Of course, not every FARA-related prosecution has been a victory for the government. In September 2019, a jury acquitted former White House Counsel Gregory B. Craig of charges that he lied to federal authorities about work he did for the Ukrainian government.21 The indictment in that case had alleged that Ukraine retained Craig to conduct an inquiry into, and issue a report on, whether its former prime minister had obtained a fair trial on charges of abusing her powers.22 As part of the engagement, Craig allegedly “coordinated closely” with a lobbying firm Ukraine had hired to use Craig’s report to improve Ukraine’s international public image.23 He also spoke with reporters about the report as requested by a public relations firm retained by Ukraine, and was ultimately paid more than $4 million.24 But in correspondence with the FARA Unit about the engagement, Craig allegedly claimed that he had not advised Ukraine on the public release of the report or made statements to the media about the report.25 Based on this, the indictment charged Craig with making false statements under FARA as well as 18 U.S.C. § 1001.
Trouble started for the government, however, when the district court granted a motion to dismiss the FARA charge in August 2019.26 The court concluded that misrepresentations contained in an informal letter to the FARA Unit, as opposed to a formal FARA filing, could not be the basis for a FARA false statements charge.27 Although it determined the statute could be amenable to a reading that would include this behavior within its scope, the court found “the legislature’s clear intent cannot be discerned” and therefore applied the rule of lenity to dismiss the count.28 Then, less than a month later, the jury acquitted Craig on the remaining count after fewer than five hours of deliberation.29 So the government has at times struggled to convince courts and jurors alike to penalize alleged FARA violators, but this does not seem to have diminished the government’s efforts at FARA enforcement.
The Executive Order
President Biden’s Executive Order on Ethics Commitments by Executive Branch Personnel included statements specific to FARA within the ethics pledge it requires of all executive appointees. To begin with, appointees who were registered under FARA within the two years prior to their appointment must agree not to “(a) participate in any particular matter on which [they] lobbied, or engaged in registrable activity under FARA, within the 2 years before the date of [their] appointment; (b) participate in the specific issue area in which that particular matter falls; or (c) seek or accept employment with any executive agency with respect to which [they] lobbied, or engaged in registrable activity under FARA, within the 2 years before the date of [their] appointment.”30 In essence, executive appointees must agree to be screened from any matters, issues, or agencies with regard to which they were involved in FARA lobbying.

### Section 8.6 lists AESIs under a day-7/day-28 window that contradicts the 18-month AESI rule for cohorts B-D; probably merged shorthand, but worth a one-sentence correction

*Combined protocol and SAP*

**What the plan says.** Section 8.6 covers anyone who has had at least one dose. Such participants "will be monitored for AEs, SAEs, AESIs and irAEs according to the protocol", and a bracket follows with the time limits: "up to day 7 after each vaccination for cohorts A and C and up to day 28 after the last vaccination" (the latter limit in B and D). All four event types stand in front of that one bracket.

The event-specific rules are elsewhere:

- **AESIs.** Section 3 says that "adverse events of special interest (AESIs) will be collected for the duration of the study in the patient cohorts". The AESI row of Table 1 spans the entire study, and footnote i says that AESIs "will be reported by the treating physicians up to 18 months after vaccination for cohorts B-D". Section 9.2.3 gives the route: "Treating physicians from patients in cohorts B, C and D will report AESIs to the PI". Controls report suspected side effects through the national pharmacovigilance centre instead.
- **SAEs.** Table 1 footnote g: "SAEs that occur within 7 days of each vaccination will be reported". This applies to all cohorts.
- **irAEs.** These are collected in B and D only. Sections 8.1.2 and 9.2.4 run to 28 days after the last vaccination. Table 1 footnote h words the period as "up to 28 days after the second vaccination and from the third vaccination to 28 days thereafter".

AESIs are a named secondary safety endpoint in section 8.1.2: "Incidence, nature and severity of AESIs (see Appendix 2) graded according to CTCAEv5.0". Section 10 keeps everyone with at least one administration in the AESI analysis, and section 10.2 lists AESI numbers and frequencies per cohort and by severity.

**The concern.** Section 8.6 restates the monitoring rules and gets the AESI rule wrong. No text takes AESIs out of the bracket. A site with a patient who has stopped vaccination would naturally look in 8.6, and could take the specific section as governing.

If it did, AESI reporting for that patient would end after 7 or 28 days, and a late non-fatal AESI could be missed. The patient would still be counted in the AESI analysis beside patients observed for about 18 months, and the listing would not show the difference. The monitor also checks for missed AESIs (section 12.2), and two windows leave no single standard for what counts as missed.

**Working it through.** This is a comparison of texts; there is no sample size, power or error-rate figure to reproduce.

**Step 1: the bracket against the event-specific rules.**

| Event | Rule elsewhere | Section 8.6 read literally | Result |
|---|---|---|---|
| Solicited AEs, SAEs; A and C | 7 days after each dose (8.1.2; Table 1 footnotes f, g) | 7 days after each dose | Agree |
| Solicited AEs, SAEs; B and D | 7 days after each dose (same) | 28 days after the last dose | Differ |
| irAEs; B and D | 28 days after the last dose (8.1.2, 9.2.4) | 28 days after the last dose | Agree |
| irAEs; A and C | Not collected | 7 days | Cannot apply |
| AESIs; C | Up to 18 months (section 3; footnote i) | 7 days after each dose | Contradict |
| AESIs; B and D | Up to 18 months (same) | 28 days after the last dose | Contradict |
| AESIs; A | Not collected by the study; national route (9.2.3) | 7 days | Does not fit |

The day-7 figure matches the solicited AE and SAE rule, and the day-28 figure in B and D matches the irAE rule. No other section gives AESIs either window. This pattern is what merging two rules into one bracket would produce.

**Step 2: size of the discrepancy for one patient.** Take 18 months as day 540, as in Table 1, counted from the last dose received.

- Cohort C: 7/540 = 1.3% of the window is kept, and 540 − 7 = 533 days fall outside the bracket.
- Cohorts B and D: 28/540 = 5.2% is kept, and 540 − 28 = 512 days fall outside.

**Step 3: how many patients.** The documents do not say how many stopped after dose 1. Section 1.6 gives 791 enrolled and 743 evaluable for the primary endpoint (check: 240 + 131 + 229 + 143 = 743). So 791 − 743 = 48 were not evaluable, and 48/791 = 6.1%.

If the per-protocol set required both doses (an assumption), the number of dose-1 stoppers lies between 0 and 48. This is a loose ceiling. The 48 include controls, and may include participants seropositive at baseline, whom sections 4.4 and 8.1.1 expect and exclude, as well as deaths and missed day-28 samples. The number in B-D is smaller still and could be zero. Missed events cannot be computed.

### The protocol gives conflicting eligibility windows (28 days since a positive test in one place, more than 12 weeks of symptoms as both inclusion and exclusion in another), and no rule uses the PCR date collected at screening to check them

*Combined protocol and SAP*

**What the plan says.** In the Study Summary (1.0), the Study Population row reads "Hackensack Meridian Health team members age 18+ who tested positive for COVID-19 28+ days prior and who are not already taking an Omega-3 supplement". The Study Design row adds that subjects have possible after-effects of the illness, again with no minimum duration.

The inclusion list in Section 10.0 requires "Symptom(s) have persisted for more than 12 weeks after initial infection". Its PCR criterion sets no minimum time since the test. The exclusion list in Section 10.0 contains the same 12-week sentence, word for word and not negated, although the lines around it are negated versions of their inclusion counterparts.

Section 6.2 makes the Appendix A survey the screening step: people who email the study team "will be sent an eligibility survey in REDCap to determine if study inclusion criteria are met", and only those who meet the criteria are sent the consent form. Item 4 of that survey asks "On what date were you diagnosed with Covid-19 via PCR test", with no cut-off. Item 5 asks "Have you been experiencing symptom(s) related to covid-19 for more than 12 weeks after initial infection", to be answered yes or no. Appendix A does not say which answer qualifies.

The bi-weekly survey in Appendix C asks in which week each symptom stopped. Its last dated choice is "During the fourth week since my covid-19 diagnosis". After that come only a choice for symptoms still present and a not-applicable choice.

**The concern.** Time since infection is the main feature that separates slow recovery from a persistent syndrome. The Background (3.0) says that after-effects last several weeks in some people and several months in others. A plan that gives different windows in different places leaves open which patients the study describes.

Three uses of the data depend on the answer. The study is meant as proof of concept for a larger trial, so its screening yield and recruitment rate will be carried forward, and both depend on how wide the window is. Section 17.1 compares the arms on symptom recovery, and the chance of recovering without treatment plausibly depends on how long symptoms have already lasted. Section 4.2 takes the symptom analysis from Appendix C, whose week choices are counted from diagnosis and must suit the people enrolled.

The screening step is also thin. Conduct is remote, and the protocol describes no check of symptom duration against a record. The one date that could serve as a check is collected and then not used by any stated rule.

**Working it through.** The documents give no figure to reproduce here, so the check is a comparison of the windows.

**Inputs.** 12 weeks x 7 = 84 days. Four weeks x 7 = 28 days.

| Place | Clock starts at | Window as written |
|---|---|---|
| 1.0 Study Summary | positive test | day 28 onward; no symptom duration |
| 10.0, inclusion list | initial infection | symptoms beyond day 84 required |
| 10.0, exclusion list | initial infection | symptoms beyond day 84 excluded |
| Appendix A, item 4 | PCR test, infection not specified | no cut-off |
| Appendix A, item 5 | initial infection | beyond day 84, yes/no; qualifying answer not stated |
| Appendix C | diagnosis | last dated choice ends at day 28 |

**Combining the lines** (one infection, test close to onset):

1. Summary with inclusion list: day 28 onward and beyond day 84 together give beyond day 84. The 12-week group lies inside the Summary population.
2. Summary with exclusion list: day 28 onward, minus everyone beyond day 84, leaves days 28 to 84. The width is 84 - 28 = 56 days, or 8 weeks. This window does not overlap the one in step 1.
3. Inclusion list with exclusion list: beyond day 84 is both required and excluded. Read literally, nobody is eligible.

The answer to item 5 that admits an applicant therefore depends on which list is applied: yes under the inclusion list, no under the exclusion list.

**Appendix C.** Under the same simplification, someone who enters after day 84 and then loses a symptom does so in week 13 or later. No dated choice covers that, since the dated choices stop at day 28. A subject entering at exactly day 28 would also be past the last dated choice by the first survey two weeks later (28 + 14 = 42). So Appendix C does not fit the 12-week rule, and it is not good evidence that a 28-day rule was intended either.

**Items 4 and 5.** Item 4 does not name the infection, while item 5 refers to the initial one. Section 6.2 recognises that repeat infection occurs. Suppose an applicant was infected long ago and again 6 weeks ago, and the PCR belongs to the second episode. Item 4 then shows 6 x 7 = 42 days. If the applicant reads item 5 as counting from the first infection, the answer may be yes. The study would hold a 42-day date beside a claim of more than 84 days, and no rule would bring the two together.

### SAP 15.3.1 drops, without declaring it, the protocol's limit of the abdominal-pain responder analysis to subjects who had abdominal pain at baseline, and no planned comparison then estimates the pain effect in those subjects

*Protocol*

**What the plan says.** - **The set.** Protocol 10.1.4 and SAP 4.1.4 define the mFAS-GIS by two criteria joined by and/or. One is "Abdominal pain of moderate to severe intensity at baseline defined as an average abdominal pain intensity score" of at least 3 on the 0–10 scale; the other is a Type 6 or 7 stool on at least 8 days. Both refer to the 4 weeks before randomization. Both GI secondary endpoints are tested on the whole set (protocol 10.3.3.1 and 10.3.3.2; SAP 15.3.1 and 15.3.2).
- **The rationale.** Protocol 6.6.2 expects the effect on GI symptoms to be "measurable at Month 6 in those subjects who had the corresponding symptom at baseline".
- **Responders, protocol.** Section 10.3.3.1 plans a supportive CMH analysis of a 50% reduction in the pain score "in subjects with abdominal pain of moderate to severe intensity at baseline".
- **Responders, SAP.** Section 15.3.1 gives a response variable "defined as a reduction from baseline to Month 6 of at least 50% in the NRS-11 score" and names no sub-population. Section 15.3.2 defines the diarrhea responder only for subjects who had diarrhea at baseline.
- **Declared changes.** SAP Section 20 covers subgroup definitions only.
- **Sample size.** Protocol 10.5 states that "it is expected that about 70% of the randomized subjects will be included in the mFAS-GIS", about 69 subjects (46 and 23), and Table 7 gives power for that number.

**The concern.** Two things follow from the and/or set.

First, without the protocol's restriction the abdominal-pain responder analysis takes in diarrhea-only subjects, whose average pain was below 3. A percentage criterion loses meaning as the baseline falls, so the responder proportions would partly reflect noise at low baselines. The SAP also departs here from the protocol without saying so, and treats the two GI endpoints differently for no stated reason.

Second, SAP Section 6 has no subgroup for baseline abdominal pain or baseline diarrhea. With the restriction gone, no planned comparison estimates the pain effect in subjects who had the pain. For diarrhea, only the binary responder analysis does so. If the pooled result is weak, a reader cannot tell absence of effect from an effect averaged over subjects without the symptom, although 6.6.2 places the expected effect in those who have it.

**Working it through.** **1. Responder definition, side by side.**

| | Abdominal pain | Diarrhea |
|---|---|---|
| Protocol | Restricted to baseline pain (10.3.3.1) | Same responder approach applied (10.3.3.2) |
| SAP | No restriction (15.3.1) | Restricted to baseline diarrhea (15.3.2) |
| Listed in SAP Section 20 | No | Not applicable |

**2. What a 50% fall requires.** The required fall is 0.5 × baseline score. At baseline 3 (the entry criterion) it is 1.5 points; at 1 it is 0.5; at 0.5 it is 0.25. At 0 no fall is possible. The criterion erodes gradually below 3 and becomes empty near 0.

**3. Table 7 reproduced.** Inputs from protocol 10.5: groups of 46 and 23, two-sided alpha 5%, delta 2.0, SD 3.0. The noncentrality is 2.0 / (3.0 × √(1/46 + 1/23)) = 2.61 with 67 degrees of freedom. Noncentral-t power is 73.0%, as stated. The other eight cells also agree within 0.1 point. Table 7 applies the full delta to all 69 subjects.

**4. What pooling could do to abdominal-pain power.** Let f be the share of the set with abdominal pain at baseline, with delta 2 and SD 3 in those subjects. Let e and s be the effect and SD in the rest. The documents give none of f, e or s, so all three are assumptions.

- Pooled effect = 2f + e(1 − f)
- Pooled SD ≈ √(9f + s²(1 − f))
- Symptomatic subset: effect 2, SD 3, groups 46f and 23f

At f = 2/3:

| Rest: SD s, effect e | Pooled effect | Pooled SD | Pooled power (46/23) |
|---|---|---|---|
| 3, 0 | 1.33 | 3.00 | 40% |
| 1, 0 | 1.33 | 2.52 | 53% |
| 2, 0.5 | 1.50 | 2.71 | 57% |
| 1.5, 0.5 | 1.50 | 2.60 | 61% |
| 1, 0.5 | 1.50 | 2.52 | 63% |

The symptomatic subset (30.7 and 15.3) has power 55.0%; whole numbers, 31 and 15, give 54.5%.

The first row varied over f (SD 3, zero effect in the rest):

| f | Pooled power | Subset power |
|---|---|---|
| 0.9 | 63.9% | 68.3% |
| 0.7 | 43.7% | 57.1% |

Under this same Executive Order, President Biden appointees must commit “upon leaving Government service, not to lobby any covered executive branch official or non-career Senior Executive Service appointee, or engage in any activity on behalf of any foreign government or foreign political party which, were it undertaken on January 20, 2021, would require that [they] register under FARA, for the remainder of the Administration or 2 years following the end of [their] appointment, whichever is later.”31
Of course, these provisions are not without exceptions. They do not apply to career appointees, those appointed as members of the Senior Foreign Service or solely as a uniformed service commissioned officer.32 And the Director of the Office of Management and Budget may grant a waiver of these restrictions if their literal application would be inconsistent with their purpose or a waiver would be in the public interest.33 But the inclusion of FARA within this ethics pledge as a day one priority suggests that the Biden Administration will continue to take FARA enforcement seriously.
Other Signs of Bipartisan Focus on FARA
President Biden’s early invocation of FARA should perhaps not be surprising in light of the hard stance he took on foreign lobbying during his campaign. As part of his campaign promises addressing “government reform,” he proposed a ban on some foreign lobbying:
There is no reason why a foreign government should be permitted to lobby Congress or the Executive Branch, let alone interfere in our elections. If a foreign government wants to share its views with the United States or to influence its decision-making, it should do so through regular diplomatic channels. The Biden Administration will bar lobbying by foreign governments; and it will require that any foreign business seeking to lobby must verify that no foreign government materially owns or controls any part of it.34
This opposition to foreign lobbying is consistent with President Biden’s view of lobbying in general; the same campaign materials promised to “prohibit lobbyist contributions to those who they lobby” and provide the public with full disclosure about “when lobbyists meet Members of Congress and Executive Branch officials.”35 Of course, it is not yet clear if President Biden intends to turn this campaign position into concrete legislation or if such legislation would receive the support it would need to become law.36